hypothesize that the partitive expression will rank lower than the other expressions in the
degree they trigger SI due to the fact that the noun (here jabuke ‘apples’) can be interpreted
as non-co-referential with the antecedent, i.e. as referring to a different set of apples than
the relevant one. Finally, the demonstrative version may be too marked for a non-focal
discourse-old referent that restricts quantification. This predicts an additional scale, ranking
these expressions with respect to their capacity to derive SI, where a < b < c < (d, e).
In order to test our predictions, we performed a web-based experiment. Participants
were 97 first and second year students of psychology (University of Niš). They were shown a
set of visual stimuli (e.g. five apples on a table), followed by five written sentences
containing the scalar item neki ‘some’ varied under 5 different conditions (non-partitive,
partitive, demonstrative, pronoun, ellipsis). They were asked to evaluate on a 7-point Likert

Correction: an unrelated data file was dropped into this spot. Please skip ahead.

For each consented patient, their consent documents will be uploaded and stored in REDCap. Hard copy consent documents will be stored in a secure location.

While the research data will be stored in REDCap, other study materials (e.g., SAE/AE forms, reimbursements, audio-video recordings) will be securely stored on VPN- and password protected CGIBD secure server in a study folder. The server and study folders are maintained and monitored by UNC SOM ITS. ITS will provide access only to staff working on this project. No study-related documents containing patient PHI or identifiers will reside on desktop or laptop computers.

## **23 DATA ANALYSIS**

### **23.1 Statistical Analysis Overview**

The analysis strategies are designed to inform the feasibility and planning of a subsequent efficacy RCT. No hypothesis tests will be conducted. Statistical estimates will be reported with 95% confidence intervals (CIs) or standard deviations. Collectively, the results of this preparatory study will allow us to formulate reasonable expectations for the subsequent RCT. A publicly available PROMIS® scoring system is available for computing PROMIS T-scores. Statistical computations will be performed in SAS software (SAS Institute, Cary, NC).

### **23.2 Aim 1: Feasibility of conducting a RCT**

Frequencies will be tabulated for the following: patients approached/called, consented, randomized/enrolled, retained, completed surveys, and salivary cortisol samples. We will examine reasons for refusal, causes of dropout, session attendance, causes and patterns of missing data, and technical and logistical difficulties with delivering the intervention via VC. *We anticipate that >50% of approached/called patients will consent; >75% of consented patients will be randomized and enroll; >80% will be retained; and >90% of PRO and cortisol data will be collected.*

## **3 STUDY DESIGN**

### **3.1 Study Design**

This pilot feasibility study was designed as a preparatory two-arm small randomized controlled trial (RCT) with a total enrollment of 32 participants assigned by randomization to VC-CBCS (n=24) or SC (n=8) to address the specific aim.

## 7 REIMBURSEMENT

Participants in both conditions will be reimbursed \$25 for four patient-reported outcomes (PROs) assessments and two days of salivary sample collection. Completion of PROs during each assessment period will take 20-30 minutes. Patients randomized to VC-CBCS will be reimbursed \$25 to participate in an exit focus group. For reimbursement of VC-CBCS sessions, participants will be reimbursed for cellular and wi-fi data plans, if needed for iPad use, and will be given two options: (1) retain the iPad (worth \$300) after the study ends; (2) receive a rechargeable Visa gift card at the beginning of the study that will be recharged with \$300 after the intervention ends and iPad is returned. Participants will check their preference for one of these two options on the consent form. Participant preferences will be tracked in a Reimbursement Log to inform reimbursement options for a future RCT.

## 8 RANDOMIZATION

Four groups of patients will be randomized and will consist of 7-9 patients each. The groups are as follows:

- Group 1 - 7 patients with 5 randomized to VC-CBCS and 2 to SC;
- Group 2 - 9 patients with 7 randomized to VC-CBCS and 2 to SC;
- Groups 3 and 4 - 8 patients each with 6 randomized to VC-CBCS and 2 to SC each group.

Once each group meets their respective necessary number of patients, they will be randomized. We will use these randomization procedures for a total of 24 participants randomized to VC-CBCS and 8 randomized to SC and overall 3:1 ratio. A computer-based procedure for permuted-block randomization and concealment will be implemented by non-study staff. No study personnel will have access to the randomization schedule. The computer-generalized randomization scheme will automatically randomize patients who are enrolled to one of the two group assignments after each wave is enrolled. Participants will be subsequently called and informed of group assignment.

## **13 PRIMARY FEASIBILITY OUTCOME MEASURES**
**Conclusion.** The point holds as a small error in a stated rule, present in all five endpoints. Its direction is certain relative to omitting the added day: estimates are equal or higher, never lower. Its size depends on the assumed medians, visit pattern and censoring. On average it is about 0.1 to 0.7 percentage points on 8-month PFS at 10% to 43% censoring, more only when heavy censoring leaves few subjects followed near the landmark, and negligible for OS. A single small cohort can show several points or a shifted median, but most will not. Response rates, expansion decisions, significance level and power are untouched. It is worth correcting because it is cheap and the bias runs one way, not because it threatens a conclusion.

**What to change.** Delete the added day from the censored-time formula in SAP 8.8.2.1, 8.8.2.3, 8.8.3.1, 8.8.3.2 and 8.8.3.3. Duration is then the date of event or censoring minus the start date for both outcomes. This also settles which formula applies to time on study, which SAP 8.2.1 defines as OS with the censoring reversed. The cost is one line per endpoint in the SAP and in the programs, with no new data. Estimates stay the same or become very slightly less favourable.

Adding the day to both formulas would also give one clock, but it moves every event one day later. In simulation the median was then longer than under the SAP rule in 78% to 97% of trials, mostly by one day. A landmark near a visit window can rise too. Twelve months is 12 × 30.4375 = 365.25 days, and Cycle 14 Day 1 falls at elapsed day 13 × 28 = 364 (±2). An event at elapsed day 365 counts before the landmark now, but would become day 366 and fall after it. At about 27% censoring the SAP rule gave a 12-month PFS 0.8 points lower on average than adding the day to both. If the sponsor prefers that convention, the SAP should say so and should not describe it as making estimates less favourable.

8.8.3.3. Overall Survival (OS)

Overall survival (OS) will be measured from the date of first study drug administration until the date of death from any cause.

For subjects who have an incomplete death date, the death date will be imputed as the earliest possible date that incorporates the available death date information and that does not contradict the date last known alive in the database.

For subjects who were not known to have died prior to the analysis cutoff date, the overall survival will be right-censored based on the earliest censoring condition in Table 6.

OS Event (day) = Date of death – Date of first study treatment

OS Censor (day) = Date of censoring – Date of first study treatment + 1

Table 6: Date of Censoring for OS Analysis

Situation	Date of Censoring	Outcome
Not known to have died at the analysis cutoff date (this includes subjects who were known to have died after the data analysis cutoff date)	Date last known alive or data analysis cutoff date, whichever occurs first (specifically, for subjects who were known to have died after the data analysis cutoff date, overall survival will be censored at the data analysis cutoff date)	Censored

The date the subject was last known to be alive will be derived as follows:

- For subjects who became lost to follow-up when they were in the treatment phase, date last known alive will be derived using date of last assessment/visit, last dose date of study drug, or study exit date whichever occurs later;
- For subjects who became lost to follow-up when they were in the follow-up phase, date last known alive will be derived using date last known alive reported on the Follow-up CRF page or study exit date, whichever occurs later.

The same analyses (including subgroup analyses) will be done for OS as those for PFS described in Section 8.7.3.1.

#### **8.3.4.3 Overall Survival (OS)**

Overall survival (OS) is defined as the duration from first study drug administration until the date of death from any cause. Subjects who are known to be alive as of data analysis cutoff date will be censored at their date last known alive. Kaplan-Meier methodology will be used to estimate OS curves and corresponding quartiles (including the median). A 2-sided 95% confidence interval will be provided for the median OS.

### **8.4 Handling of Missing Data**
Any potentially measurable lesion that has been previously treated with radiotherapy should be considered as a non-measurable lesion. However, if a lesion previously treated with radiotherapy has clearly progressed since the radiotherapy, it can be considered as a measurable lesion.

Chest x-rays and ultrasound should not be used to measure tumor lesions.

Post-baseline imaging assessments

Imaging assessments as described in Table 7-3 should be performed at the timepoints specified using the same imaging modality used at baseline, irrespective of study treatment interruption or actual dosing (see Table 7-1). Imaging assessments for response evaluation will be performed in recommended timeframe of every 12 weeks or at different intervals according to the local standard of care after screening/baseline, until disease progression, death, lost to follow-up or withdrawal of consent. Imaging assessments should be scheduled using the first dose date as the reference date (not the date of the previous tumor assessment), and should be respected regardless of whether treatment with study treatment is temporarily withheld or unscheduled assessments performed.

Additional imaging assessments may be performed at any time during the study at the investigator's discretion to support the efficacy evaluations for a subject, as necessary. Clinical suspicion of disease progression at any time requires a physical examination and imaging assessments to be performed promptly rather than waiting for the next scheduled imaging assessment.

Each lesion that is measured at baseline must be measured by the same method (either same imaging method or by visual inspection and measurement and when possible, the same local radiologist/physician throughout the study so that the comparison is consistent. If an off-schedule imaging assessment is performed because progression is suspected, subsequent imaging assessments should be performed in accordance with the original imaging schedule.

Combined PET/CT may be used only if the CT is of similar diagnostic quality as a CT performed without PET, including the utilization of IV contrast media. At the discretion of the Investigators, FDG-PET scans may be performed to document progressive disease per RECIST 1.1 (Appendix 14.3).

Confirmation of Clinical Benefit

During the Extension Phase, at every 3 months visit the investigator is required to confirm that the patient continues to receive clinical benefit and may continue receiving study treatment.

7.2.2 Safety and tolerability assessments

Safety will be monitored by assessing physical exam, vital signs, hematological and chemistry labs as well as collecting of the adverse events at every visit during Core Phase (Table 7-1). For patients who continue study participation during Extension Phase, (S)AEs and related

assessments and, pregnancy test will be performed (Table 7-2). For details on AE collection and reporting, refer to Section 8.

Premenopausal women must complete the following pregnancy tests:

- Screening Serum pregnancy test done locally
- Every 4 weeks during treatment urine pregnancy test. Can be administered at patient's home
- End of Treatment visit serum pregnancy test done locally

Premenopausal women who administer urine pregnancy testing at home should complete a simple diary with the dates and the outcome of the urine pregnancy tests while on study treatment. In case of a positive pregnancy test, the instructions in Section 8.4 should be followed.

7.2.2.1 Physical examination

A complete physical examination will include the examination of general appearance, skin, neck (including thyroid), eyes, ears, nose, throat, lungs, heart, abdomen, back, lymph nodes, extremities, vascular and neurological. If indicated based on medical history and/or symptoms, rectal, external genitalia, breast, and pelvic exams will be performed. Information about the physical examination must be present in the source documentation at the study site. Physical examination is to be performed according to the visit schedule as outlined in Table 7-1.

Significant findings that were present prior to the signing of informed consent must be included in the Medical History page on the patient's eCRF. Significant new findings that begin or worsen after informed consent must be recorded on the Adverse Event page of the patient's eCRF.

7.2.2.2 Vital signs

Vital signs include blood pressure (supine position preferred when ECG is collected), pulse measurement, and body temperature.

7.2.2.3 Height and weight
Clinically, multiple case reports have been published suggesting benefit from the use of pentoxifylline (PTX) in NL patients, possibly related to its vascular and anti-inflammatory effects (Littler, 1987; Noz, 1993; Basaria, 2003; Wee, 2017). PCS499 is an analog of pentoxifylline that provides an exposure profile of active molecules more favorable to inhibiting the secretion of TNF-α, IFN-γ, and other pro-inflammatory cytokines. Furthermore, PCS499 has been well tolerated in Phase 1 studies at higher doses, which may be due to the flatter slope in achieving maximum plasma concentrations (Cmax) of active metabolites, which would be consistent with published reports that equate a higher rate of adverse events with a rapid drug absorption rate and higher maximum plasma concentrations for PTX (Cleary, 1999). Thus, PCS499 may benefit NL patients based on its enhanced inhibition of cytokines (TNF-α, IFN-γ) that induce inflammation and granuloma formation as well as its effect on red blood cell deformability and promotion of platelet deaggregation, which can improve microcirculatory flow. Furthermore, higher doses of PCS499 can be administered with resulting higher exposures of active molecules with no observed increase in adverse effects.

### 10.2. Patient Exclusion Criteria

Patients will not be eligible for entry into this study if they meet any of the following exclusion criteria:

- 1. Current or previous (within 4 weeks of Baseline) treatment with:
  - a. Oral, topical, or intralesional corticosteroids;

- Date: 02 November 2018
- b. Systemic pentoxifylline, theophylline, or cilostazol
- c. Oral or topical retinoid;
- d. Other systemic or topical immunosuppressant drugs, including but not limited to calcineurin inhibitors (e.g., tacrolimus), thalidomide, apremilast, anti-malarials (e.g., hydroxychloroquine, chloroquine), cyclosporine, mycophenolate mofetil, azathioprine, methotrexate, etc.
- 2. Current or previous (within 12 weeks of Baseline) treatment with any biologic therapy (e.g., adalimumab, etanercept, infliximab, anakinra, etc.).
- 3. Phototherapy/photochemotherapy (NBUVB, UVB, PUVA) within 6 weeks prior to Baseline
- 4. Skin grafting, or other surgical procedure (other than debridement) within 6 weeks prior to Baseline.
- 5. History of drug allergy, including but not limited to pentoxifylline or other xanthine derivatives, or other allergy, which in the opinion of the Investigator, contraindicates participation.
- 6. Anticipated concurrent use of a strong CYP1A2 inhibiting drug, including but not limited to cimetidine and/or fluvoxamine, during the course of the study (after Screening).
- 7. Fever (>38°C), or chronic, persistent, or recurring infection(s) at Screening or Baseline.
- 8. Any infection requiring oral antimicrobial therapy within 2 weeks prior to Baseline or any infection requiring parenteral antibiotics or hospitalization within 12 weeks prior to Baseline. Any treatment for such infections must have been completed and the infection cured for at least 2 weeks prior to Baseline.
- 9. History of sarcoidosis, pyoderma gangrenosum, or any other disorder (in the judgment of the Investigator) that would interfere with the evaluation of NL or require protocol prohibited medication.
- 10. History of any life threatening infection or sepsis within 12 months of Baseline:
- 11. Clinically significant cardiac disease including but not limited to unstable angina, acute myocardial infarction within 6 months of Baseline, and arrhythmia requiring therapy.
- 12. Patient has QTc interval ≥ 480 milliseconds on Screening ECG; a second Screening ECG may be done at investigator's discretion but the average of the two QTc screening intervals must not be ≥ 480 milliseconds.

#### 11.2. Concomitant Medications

scale how appropriate the sentences are with regard to the visually presented situation. In
the critical trials (8 sets of pictures each followed by 5 sentences), the use of the scalar item
svi ‘all’ would be more informative. For each picture, sentences were presented in an
invariable pseudo-randomized order (the order of sentences differed between the pictures,
but the same picture had the same order for all the participants), and there was another
level of randomization among the critical and control items.
Taking the responses of all 97 participants, the mean values per condition are the